Just a quick note about pearls. When you see an item of jewellery featuring pearls, it might be an idea to ask the question, "Are they genuine pearls?" Freshwater pearls are produced enmass these days and therefore these pearls, which have a beautiful lustre, can be found at quite reasonable cost.
The cost depends on the quality and size. Odd shaped pearls tend to be cheaper than perfectly round pearls, but nonetheless can still have that beautiful pearl shine and the differences in shapes can add to the attractiveness of a piece of jewellery. They also come in all sorts of colors, from creamy white through to a silvery mauve. These days pearls appear in jewellery shops in many colors from black, grey, bottle green, to reds, bright pinks and yellows. This is because real pearls can be dyed these colours. It doesn’t necessarily mean the pearls are fake. Smaller pearls, often used in baby jewellery and children’s jewellery, are less expensive than the larger ones used in adult jewellery such as rings and necklaces.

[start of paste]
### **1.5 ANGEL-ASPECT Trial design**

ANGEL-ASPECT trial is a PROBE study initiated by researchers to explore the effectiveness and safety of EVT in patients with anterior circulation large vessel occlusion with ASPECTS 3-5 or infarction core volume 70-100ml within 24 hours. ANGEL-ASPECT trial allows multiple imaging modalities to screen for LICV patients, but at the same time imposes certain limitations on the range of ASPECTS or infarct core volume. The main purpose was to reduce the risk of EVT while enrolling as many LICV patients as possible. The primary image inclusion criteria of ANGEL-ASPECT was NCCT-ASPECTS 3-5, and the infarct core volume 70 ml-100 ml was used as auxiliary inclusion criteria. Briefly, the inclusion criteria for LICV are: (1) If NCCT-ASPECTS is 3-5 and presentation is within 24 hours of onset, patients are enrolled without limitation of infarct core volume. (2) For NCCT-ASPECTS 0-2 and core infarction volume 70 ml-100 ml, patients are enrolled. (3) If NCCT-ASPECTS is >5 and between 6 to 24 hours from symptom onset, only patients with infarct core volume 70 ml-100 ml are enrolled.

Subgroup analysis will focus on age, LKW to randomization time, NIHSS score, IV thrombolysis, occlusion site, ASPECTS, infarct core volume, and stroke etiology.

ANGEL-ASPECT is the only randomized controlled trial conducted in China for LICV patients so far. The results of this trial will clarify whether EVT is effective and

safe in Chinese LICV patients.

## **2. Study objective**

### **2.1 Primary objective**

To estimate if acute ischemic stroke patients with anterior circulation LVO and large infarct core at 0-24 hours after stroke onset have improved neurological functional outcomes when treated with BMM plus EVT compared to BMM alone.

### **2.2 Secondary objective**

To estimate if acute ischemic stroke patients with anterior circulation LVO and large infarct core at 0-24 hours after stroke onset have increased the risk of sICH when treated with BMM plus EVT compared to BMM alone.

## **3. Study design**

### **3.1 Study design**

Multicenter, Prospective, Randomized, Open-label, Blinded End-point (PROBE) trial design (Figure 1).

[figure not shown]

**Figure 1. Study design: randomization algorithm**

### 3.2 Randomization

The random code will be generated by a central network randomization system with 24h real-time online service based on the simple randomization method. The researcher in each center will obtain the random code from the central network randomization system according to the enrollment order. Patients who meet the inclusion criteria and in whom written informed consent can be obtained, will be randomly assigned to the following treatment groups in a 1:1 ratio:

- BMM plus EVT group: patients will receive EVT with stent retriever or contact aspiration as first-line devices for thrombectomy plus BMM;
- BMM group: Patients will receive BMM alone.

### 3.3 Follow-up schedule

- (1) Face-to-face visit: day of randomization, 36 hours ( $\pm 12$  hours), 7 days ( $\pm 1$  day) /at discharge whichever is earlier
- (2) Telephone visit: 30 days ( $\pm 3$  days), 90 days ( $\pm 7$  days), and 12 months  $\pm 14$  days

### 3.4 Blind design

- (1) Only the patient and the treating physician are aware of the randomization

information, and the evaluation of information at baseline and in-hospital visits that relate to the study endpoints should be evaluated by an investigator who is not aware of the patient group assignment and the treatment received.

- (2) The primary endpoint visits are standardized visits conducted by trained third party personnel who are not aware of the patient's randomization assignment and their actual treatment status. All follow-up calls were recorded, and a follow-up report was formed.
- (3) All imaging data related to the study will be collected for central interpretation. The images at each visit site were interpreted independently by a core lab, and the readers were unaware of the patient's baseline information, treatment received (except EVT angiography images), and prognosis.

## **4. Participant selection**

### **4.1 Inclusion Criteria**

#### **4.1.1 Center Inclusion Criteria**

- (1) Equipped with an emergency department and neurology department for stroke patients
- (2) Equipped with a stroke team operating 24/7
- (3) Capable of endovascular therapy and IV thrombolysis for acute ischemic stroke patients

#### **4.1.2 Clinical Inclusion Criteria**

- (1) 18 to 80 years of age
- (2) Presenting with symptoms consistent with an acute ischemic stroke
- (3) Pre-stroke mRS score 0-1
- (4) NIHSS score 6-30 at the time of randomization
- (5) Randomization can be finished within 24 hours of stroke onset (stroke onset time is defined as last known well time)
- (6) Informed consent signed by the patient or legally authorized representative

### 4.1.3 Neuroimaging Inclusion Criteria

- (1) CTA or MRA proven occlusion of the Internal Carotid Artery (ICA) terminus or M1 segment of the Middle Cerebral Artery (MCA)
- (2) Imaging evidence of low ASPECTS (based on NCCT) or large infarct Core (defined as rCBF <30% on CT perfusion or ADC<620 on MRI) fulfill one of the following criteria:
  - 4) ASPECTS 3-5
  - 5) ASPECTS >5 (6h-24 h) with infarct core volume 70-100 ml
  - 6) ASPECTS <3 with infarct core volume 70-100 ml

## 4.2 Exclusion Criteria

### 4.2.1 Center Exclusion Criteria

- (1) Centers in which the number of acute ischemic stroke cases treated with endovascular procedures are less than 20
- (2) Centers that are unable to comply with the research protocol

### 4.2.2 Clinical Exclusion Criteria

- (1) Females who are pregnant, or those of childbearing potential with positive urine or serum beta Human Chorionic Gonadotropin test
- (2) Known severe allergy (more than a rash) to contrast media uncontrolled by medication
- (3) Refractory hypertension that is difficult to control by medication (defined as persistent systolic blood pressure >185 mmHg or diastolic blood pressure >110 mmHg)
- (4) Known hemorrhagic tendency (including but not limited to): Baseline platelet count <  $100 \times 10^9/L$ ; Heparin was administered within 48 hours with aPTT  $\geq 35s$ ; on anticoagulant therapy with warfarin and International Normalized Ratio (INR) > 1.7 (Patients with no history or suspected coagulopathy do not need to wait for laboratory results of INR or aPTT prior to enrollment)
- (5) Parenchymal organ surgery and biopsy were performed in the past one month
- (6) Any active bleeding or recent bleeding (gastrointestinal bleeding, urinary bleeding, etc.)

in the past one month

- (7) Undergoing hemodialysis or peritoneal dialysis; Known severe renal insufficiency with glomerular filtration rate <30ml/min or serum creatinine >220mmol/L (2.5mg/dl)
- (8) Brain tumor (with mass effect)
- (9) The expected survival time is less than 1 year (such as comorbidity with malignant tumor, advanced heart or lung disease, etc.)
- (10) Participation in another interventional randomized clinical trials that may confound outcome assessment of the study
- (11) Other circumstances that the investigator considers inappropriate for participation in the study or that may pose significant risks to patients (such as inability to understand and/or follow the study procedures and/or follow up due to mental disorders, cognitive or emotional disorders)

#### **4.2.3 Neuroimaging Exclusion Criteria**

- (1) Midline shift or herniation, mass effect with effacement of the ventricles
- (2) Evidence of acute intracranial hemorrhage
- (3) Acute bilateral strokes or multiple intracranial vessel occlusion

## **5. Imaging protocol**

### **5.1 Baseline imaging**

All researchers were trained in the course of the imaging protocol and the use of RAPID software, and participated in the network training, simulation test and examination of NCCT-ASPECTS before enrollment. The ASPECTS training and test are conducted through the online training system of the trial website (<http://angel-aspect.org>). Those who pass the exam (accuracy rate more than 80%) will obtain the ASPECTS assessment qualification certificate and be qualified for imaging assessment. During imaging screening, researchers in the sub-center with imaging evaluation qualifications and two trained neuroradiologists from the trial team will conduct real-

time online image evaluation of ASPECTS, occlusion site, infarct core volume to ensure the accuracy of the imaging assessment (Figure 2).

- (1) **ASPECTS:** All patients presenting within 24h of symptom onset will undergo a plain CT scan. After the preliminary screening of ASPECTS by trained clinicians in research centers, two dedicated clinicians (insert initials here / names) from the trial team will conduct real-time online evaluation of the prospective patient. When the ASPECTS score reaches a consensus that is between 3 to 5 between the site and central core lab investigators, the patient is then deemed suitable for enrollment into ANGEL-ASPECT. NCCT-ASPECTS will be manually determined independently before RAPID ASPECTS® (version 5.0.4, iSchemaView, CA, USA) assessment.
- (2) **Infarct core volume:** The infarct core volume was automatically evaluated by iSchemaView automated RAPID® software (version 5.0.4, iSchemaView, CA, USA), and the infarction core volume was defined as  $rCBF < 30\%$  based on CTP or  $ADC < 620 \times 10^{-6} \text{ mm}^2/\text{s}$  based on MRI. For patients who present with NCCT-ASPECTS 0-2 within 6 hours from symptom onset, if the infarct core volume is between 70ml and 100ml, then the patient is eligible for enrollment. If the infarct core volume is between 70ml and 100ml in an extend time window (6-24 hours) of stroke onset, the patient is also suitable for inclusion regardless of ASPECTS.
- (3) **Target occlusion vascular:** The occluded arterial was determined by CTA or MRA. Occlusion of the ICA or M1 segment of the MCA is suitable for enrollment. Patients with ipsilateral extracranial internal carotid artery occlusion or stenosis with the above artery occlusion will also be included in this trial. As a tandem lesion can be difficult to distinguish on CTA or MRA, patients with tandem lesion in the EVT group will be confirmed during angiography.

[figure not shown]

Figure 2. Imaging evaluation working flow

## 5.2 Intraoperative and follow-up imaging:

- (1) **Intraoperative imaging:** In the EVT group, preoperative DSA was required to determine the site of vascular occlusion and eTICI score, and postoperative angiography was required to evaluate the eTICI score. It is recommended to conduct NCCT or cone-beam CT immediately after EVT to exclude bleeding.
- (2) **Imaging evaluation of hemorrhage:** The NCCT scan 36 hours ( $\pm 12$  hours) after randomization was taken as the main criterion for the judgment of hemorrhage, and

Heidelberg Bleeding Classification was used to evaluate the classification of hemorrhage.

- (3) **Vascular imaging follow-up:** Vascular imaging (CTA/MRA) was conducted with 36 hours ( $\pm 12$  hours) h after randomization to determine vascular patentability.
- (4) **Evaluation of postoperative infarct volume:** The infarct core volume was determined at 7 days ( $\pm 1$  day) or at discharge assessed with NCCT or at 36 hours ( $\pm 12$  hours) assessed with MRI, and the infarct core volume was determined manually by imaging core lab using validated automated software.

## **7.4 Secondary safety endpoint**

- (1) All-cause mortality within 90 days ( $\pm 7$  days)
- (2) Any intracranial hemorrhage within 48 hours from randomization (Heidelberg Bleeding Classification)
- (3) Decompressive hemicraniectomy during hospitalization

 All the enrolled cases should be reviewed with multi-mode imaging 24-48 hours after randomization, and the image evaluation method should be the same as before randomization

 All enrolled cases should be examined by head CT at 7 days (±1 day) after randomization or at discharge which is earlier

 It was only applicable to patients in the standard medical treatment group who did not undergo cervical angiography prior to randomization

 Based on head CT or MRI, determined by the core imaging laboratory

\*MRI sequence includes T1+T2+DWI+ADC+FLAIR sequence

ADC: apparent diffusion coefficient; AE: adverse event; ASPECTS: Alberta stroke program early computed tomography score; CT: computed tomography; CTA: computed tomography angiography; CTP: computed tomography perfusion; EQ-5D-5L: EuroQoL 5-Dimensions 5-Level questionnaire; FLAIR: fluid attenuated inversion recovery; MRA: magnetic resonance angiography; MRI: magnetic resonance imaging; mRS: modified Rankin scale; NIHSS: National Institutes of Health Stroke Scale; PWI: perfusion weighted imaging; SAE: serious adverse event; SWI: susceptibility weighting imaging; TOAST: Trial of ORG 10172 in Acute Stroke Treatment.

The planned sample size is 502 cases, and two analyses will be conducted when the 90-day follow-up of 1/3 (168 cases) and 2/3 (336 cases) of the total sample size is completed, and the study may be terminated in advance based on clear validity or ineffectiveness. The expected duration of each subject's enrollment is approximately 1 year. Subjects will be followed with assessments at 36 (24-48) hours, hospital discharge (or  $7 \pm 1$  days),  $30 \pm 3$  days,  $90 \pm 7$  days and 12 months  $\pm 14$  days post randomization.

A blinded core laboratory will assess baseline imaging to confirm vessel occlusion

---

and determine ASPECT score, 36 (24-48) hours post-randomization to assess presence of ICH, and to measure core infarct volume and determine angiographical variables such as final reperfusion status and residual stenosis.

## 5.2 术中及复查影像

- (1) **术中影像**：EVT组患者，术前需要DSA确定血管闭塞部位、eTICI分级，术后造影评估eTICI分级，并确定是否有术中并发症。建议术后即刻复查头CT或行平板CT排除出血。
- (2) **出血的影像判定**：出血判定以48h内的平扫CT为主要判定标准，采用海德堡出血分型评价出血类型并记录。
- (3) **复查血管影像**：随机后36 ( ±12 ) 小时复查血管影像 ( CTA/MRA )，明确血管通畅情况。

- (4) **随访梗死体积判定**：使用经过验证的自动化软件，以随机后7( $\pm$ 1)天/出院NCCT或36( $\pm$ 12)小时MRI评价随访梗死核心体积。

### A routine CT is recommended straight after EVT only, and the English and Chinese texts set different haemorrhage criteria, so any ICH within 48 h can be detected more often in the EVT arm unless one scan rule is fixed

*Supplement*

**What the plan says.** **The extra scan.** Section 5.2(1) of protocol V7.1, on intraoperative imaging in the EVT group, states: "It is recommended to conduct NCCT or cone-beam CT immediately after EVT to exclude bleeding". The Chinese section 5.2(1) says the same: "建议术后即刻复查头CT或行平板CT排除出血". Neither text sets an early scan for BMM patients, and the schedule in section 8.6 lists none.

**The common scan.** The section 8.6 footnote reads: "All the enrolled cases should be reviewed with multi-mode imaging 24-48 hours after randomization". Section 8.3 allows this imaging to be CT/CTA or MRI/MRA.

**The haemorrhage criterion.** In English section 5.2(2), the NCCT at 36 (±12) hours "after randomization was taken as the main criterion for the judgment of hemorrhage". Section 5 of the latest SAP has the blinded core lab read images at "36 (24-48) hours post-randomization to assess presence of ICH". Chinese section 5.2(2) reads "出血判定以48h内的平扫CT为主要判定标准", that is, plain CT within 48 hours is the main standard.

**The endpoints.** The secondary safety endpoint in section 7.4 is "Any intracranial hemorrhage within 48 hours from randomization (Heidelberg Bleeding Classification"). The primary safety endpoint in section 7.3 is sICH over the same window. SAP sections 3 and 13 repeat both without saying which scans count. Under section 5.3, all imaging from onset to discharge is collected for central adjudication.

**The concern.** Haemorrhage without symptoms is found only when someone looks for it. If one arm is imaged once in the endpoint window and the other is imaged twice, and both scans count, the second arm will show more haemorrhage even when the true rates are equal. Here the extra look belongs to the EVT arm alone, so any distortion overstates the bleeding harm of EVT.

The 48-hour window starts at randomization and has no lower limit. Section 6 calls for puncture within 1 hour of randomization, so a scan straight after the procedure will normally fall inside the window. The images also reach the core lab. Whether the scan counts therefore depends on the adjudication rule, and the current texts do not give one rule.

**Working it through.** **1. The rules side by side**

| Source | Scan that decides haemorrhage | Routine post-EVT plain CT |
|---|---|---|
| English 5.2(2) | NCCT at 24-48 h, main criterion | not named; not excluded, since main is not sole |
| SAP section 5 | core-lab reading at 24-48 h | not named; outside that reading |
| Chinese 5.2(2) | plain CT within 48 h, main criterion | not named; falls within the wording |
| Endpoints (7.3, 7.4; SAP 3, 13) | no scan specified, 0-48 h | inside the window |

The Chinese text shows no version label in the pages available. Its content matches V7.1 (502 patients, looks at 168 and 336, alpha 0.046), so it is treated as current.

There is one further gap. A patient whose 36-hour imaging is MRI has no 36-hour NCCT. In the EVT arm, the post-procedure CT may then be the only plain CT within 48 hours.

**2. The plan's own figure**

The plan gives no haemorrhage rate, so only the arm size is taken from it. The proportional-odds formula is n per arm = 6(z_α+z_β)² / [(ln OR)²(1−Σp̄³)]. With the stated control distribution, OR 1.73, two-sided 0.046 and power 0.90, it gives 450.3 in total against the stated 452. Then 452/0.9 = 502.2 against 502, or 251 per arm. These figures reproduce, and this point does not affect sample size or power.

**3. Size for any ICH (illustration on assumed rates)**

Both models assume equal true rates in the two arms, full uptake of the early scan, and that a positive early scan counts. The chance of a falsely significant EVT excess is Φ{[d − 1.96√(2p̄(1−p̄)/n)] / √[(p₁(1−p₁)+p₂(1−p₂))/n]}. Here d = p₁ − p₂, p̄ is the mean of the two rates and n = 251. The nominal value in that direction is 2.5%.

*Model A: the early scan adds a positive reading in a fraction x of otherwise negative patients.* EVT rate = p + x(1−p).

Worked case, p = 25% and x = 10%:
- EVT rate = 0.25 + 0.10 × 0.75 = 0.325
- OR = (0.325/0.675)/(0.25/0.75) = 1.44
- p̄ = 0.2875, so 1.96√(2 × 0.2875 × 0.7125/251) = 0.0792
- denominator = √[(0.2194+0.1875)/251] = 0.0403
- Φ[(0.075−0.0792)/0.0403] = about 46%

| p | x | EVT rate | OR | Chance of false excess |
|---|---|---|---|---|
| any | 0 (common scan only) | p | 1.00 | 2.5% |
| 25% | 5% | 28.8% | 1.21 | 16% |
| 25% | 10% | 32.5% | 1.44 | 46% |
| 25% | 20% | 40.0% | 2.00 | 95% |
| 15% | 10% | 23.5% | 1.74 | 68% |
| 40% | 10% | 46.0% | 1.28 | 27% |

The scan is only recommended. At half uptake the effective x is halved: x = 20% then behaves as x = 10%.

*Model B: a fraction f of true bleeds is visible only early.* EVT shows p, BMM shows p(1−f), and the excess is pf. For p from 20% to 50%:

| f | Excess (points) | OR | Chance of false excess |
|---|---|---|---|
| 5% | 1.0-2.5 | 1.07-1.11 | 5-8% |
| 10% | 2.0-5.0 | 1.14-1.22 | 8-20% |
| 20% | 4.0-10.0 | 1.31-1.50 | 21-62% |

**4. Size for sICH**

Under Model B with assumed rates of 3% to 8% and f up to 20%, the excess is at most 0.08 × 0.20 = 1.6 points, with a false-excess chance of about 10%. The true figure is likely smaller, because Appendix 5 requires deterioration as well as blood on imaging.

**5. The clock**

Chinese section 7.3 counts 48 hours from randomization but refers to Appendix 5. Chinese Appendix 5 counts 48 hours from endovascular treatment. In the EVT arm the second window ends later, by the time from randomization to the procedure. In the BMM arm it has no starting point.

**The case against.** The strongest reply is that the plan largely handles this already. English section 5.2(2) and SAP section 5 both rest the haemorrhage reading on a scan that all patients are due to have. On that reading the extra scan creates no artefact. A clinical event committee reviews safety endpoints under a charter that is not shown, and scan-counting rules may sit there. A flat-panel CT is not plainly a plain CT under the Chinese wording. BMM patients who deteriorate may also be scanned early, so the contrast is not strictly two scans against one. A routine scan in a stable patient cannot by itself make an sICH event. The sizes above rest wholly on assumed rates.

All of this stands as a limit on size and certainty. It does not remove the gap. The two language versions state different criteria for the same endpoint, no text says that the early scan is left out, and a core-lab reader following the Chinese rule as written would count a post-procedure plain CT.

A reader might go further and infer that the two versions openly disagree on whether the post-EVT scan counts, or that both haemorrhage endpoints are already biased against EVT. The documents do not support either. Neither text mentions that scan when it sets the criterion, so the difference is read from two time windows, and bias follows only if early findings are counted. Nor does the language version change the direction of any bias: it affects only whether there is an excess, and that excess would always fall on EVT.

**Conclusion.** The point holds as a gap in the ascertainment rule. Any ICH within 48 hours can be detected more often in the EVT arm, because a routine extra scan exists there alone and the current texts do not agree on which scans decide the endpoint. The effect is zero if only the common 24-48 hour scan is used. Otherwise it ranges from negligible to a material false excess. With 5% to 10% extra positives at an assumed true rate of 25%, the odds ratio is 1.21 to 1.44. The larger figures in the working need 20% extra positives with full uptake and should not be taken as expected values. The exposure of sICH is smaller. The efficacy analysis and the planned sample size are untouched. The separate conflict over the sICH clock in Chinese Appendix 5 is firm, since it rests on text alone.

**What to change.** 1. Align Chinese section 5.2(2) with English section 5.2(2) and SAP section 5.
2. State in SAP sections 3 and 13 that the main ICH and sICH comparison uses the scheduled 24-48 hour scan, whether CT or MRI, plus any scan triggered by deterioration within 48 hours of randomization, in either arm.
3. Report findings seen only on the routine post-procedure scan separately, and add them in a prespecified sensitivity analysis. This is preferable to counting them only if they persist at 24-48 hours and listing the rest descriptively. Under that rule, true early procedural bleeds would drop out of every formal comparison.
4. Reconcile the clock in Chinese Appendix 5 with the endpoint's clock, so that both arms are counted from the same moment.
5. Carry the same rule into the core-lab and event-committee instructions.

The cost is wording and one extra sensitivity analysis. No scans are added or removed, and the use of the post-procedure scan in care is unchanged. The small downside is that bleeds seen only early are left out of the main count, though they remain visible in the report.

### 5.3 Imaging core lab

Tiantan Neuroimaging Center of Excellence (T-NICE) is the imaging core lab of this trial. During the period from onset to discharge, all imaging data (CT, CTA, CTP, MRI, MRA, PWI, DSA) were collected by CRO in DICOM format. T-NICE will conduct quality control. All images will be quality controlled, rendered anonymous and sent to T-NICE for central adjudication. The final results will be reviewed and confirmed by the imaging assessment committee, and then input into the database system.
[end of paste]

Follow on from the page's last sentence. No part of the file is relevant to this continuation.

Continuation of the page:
Fake pearls are not really much cheaper than freshwater pearls. They can be made of glass, acrylic and even plastic, and these can often look very like a real pearl, though there are differences in look and feel. Swarovsky make a beautiful pearl which is hard to pick as “not the real thing.”
Seawater pearls are very similar but are generally more expensive. Some, such as the Akoya pearls, have a reputation for perfection in every way, and are very expensive. Akoya pearls are worth looking at if you want a very special item and you are prepared to pay for it!
In baby and children’s jewellery, generally freshwater pearls, in a smaller size, are used. If they are set in sterling silver or gold, you are unlikely to find acrylic, glass or plastic pearls, though fake pearls abound in cheaper children’s jewellery.